When Pearl Harbor was attacked, 91-year-old Marv Bittick was on a Coast Guard cutter. His ship was in the ocean off Honolulu as Japanese planes flew over. Shortly after that, he heard the sounds of bombs going off. And he watched as the USS Arizona battleship was hit along with other ships in Pearl Harbor.
"We were watching it and saw when the Arizona went up," said Bittick. "I thought 'Boy, it looks like we're into it.'"
The young signalman and the rest of the country were definitely into it. His ship sunk the first Japanese submarine as it cruised underwater a few days later.
President Franklin D. Roosevelt declared war on Japan, which brought the U.S. into World War II.
Bittick and his ship went to war along with the rest of the nation. But as he watched the ships burn in Honolulu he didn't know he was witnessing the death of a relative.
"A second cousin on the Arizona, he had just graduated from Annapolis in June. Of course he went down on it," said Bittick. "The thing is we lost a lot of fine men, but that's the way war is."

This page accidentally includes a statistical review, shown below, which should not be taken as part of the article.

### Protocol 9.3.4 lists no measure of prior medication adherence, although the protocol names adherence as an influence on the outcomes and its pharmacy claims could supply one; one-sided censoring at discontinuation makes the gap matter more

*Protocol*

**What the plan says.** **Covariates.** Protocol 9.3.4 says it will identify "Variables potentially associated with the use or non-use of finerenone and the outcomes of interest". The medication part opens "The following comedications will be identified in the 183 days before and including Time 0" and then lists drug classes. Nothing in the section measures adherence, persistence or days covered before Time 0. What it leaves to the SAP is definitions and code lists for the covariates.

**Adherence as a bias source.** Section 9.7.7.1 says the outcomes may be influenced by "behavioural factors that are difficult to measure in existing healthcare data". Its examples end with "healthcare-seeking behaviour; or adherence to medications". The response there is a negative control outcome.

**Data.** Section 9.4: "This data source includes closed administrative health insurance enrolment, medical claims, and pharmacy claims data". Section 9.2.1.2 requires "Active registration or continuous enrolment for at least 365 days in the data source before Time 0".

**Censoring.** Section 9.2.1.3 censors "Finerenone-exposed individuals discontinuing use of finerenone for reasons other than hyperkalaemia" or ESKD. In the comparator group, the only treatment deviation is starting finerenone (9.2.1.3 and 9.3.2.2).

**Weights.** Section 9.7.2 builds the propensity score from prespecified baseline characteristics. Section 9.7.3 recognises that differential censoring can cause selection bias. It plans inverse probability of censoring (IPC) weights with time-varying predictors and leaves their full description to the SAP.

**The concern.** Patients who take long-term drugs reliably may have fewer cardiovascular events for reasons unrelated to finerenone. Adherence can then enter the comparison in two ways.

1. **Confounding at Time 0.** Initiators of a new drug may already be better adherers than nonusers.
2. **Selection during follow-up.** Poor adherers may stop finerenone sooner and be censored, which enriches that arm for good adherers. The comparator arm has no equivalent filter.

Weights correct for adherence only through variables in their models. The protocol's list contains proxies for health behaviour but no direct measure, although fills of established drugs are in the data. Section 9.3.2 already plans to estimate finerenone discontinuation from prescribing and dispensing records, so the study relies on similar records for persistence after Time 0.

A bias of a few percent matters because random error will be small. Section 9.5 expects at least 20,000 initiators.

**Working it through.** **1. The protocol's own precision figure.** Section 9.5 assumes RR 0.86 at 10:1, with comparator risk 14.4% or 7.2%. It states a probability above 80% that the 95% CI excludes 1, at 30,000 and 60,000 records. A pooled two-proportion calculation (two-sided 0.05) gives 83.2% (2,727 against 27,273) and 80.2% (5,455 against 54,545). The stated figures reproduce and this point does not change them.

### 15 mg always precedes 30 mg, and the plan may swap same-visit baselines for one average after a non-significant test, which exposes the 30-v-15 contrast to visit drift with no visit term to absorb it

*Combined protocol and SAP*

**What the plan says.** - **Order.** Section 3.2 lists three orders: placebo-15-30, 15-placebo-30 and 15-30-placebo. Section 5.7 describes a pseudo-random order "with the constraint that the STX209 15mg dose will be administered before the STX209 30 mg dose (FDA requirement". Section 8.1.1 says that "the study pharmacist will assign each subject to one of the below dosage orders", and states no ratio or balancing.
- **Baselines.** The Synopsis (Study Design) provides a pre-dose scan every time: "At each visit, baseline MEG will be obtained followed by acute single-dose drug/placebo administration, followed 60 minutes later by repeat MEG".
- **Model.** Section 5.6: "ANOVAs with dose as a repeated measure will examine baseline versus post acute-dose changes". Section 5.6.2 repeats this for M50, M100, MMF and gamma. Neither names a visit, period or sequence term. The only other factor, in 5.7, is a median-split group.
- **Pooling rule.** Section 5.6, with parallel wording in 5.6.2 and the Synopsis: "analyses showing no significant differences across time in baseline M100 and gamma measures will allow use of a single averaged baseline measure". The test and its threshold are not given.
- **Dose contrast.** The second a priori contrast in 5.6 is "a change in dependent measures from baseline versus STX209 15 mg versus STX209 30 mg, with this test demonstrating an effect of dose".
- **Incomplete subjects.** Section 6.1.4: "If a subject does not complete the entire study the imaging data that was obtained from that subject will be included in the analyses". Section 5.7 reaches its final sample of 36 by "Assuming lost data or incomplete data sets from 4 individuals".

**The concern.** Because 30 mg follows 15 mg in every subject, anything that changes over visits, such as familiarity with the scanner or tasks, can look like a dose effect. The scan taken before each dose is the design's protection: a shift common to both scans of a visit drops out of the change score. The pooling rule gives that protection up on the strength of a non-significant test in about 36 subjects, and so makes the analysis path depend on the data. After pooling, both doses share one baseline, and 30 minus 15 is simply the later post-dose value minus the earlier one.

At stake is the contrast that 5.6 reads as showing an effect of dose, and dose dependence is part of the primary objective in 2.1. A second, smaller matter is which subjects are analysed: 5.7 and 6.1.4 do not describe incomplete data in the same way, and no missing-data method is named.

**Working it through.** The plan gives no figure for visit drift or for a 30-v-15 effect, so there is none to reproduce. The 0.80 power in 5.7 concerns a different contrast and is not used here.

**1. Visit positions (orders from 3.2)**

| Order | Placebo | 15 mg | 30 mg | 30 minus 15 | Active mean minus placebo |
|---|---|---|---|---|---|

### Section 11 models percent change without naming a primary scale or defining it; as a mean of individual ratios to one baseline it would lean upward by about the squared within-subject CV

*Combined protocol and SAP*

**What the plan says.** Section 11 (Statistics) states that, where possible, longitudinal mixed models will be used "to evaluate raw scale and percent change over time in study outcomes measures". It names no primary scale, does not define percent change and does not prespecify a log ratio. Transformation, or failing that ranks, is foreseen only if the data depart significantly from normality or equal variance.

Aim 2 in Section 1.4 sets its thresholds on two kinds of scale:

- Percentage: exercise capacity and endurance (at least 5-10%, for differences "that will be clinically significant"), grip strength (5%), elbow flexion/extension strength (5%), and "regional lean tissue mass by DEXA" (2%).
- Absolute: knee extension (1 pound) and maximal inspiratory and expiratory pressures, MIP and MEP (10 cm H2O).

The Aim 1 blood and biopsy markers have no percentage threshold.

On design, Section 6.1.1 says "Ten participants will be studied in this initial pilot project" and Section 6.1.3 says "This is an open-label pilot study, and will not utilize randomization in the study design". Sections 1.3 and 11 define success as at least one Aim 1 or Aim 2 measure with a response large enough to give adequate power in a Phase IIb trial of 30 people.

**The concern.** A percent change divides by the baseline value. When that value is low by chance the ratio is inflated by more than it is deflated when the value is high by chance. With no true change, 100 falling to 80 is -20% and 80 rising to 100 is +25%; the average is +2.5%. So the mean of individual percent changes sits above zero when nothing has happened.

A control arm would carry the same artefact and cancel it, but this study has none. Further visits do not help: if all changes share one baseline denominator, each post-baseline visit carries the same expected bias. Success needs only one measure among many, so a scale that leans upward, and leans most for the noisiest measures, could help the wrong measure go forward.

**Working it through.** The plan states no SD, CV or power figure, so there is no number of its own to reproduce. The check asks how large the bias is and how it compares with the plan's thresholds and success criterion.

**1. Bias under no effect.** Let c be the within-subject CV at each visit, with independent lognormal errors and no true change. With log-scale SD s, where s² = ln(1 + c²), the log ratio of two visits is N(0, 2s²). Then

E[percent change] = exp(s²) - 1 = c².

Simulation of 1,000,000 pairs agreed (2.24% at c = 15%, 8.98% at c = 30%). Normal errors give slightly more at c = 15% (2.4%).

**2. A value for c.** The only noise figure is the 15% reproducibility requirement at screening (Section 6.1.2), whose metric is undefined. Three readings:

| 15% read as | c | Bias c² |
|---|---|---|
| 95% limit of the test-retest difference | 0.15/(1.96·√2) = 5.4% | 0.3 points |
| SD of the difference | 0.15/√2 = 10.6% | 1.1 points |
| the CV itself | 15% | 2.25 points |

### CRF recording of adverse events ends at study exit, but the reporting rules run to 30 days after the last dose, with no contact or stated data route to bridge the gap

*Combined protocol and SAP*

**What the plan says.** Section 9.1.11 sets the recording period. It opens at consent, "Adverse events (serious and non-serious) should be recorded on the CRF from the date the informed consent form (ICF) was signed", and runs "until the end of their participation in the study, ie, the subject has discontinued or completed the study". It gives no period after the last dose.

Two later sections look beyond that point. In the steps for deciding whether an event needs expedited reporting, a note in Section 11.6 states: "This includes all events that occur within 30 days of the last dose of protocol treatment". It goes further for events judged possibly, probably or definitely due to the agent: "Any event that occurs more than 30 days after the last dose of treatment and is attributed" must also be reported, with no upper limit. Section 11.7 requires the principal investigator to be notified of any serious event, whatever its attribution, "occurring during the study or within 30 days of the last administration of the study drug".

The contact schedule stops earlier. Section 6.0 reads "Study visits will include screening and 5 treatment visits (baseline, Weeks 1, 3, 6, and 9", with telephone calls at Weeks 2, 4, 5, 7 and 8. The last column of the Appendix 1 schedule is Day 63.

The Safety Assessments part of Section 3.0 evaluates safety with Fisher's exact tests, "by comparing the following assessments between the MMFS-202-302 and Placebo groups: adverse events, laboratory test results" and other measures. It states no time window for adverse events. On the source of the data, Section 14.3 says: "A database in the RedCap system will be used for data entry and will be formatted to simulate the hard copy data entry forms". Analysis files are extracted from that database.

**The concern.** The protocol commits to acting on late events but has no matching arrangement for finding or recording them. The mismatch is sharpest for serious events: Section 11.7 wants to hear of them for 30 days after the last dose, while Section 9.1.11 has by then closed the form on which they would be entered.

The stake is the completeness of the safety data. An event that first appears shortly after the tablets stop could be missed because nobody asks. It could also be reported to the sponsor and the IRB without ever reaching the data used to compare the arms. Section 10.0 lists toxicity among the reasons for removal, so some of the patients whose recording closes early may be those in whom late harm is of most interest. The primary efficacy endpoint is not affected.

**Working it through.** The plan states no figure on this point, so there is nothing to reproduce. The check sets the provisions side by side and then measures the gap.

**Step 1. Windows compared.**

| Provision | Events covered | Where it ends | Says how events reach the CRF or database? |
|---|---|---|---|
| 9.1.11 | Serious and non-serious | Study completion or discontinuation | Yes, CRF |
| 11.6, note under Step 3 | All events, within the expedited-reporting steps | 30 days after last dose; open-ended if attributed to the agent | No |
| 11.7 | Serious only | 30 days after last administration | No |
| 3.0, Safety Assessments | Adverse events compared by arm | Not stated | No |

Bittick says he was shocked. And knew that both he and his brother would be going to war.
"We realized what we were going to have to do," said Bittick.
Bittick says he found it unbelievable. He worries now about other countries that may now want to destroy the United States.
"I wonder if our country is prepared for things like this to happen, because it can happen," said Bittick. "There's terrorists that are after us all the time."
Talking to people like Captain Bittick is priceless. In the near future it's going to be very difficult to find survivors like the captain to talk to.